Seeking God's weakness-powered wholeness

“What if instead of looking for usefulness in wholeness, we find a new and more dynamic power in God’s weakness-powered wholeness?” (Liz Carter)

That is why, for Christ’s sake, I delight in weaknesses, in insults, in hardships, in persecutions, in difficulties. For when I am weak, then I am strong. (2 Corinthians 12:10)


Tracy Williamson, a Christian author who is deaf, told me about a time she heard some words about usefulness that nearly broke her.

As a brand-new Christian, she was invited to a special intercession meeting at her church, where it was declared that God would heal people that evening. Tracy was called to the front. Being a new Christian, she wasn’t sure how to respond as the elders laid hands on her ears and prayed, repeating “Jesus” into her ears to test if she was hearing – for two hours.

“They were determined to see me healed,” she told me. “I tried with all my might to become someone who could hear. They commanded my ears to be open. They cast out spirits of deafness and released hearing into my ears.”

Tracy was exhausted and overwhelmed, the elders’ shouts and commands a “discordant cacophony” jarring around her in harsh and painful waves. At the end of the two hours, she was still deaf. That was when one of the elders said, “Tracy, you need to have more faith because God won’t be able to use you as a deaf person.”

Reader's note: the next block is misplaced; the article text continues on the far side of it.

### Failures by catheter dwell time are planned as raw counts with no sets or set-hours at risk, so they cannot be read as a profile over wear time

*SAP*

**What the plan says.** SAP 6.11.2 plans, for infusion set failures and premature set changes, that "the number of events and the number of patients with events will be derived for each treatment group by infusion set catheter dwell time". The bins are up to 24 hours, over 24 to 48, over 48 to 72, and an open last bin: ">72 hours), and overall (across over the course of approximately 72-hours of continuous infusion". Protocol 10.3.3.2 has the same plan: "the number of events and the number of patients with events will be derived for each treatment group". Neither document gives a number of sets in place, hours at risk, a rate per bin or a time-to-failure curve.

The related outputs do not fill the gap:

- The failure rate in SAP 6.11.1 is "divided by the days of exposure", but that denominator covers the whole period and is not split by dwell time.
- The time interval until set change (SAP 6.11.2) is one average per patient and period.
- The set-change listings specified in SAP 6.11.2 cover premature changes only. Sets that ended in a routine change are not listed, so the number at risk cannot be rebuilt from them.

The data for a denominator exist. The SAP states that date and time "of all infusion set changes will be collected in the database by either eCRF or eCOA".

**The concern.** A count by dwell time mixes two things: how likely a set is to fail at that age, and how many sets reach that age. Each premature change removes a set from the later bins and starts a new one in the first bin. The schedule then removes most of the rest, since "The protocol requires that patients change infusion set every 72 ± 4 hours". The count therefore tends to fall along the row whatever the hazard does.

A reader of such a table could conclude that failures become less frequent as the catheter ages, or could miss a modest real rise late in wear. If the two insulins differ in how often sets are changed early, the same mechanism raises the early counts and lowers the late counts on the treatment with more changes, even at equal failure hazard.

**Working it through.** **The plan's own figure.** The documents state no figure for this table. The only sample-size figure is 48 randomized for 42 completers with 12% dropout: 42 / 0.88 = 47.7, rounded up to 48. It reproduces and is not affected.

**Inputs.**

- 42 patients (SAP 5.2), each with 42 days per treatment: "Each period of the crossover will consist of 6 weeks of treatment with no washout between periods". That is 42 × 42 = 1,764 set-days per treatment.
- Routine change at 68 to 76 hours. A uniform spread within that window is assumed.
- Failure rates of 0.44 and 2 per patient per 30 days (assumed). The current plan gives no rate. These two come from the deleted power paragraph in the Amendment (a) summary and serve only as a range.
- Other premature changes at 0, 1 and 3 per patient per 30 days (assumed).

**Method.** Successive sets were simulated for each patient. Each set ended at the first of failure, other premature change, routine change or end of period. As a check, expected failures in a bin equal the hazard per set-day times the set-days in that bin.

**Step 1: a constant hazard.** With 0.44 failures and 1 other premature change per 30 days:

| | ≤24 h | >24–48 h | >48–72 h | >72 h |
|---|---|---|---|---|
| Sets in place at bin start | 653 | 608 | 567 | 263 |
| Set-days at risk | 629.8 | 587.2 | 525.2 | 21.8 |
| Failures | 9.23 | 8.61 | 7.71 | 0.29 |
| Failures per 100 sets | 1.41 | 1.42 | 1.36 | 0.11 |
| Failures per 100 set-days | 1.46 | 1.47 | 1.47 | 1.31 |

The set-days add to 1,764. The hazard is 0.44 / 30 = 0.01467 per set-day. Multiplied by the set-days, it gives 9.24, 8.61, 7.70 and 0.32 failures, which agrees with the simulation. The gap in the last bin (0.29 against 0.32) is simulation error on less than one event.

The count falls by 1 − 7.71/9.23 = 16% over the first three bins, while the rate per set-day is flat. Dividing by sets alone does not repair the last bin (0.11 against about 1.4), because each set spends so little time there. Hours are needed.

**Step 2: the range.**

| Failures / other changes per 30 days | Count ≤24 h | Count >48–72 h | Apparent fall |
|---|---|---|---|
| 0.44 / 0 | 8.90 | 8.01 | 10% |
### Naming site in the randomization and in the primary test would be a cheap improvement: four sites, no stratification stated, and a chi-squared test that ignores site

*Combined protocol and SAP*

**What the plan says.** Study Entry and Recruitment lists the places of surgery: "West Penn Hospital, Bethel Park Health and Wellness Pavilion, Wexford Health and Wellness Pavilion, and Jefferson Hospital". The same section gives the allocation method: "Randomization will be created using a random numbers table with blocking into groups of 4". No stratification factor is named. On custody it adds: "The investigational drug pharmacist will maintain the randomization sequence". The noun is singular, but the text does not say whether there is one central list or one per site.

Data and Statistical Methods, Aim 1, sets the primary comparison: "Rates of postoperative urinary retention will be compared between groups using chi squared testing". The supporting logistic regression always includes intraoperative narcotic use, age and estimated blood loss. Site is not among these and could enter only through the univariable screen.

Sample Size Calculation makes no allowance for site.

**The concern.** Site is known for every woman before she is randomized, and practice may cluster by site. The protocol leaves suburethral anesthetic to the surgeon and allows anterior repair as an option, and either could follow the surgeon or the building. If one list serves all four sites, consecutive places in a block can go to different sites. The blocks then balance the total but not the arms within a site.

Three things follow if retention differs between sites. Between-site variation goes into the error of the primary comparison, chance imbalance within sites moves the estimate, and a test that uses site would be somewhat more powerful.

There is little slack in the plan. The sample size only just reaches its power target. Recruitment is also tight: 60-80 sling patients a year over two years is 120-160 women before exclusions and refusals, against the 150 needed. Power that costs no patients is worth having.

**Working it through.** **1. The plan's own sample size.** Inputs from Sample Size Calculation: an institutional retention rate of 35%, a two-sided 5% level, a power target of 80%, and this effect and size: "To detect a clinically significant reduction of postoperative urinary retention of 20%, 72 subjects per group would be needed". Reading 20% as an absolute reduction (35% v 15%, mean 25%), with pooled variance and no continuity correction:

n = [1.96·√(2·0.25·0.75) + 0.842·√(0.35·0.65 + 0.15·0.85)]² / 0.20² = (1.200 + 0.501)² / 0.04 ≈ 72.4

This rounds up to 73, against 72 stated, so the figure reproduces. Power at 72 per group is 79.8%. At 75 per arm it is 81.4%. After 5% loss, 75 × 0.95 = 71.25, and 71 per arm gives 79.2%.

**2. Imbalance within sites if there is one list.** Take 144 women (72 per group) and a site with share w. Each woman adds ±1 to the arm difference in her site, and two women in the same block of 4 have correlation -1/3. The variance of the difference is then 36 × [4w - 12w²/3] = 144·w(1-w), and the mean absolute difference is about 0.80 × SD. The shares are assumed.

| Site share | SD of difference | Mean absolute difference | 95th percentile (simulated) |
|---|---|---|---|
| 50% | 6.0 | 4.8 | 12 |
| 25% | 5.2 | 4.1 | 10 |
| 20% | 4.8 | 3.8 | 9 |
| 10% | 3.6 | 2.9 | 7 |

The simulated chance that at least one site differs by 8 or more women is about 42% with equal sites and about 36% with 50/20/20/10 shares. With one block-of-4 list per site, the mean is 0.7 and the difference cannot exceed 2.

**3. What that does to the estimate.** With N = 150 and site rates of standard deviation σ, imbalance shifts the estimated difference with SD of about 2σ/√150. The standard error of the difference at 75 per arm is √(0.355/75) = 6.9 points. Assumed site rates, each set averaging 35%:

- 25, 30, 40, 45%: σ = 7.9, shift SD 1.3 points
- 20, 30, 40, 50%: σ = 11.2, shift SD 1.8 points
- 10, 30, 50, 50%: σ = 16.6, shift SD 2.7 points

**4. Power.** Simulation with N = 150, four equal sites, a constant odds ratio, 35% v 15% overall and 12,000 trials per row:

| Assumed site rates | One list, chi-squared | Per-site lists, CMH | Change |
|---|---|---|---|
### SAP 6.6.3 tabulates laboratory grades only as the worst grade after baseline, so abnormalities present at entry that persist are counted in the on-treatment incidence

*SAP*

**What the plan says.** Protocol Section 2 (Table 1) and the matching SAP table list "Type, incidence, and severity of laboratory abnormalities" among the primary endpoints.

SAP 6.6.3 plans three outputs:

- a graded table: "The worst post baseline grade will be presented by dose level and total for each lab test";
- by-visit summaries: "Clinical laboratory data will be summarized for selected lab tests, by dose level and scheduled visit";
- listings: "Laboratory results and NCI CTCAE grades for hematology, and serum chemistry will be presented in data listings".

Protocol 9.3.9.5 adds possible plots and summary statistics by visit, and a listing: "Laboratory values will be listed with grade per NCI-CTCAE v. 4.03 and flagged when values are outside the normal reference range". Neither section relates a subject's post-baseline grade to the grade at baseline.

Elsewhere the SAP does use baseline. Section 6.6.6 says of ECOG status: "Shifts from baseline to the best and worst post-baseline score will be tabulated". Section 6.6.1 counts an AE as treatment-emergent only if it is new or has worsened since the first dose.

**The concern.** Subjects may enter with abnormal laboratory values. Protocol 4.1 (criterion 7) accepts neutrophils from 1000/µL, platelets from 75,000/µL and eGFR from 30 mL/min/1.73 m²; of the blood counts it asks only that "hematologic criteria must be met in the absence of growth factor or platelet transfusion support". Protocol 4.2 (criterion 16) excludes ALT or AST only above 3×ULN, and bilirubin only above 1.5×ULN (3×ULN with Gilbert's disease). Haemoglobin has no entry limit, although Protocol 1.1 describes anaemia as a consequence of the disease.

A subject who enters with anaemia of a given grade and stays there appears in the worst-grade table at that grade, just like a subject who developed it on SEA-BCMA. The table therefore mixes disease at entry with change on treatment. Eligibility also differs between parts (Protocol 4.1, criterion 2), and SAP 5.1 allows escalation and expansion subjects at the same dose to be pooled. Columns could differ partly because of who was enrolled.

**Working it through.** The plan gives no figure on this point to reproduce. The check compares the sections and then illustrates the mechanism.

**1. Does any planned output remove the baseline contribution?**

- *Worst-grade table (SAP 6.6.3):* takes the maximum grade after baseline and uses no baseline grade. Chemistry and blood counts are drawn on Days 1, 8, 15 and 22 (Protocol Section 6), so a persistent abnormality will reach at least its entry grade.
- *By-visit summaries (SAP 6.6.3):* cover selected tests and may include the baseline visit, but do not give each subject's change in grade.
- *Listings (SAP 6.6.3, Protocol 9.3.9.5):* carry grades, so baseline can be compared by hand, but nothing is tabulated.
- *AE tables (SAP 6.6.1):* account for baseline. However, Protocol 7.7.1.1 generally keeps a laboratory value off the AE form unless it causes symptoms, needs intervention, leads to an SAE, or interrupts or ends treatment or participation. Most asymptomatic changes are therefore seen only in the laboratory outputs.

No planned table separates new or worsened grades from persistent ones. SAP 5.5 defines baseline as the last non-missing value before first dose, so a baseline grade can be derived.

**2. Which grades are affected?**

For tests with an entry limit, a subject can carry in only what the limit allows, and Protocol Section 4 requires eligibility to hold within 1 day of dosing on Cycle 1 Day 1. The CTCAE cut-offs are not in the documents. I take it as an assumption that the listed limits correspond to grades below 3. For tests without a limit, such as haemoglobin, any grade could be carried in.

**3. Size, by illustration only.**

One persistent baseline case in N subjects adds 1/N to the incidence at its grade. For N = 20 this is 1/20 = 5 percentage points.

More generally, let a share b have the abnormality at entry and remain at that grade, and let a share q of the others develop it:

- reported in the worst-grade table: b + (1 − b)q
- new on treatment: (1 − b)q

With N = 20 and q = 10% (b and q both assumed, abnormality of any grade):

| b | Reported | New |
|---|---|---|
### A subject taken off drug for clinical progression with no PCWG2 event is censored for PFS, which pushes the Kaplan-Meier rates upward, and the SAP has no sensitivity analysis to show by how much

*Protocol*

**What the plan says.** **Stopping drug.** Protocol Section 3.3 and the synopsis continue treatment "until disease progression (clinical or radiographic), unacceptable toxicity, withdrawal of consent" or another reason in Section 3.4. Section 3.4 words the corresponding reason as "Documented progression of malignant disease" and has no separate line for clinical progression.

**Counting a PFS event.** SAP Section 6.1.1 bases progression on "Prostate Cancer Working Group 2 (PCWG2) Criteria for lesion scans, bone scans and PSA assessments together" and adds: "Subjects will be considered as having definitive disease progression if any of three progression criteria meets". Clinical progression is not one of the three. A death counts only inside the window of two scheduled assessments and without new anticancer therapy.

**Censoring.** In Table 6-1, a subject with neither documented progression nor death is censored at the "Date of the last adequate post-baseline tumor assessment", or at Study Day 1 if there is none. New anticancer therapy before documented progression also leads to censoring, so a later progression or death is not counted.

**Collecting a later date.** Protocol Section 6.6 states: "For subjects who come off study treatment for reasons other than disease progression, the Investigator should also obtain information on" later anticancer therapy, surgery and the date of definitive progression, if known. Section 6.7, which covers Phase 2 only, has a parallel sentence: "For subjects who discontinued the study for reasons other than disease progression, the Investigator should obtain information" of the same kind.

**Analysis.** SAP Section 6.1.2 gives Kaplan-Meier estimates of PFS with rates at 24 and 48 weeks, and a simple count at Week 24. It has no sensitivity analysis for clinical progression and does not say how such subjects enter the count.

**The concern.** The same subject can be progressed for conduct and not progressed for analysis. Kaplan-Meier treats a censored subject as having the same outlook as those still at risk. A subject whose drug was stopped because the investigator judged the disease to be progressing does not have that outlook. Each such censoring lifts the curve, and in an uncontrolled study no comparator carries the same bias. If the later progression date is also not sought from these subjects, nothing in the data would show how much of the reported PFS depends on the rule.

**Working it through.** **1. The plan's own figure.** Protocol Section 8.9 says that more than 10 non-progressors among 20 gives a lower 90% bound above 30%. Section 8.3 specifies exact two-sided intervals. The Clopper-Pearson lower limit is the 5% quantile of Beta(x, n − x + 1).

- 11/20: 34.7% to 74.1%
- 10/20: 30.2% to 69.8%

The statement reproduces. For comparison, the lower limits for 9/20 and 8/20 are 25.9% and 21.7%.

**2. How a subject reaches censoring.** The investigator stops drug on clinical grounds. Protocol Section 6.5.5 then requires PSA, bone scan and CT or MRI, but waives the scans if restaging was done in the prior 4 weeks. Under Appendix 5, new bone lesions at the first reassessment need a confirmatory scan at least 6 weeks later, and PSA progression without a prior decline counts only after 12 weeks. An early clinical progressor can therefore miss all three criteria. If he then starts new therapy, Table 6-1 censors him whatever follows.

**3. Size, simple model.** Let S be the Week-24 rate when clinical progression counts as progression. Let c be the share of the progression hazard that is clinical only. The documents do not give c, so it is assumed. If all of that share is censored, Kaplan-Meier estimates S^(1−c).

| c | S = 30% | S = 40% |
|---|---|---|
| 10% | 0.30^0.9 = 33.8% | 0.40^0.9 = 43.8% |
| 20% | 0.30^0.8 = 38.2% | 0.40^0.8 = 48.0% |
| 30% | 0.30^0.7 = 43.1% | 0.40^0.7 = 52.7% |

“His words stunned me,” Tracy told me. “They went straight to my heart like an arrow and cut me deeply.” She had tried so hard to believe that healing would come, struggling through those two intimidating hours, and now she was left in despair. “I had disappointed God with my lack of faith, and he would not be able to use me. I was devastated.”

She felt a deep sense of shame; many of the negative beliefs she had formed from a painful childhood were churning in her head again. “I believed I was an inferior Christian, second-rate, both because of my disability and my lack of faith. I withdrew into myself, feeling there was no point in being enthusiastic about God and my Christian life if he could not use me.” As time passed, those words cut an ever-deepening wound inside her.



Then she met the gospel singer/songwriter Marilyn Baker (who is blind), and they became great friends. Marilyn knew that God did not see her blindness as inferiority; she knew God worked alongside her, within her disability, to touch countless lives. Her attitude had a profound effect on Tracy – and as Tracy became assured of God’s love, acceptance, and partnership with her, she was transformed.

One night at one of her concerts, Marilyn invited Tracy to share her testimony. Tracy was terrified! All the hurtful words and false accusations churned in her head again, but as she shared about God’s deep healing, people were touched, restored, and brought to Christ.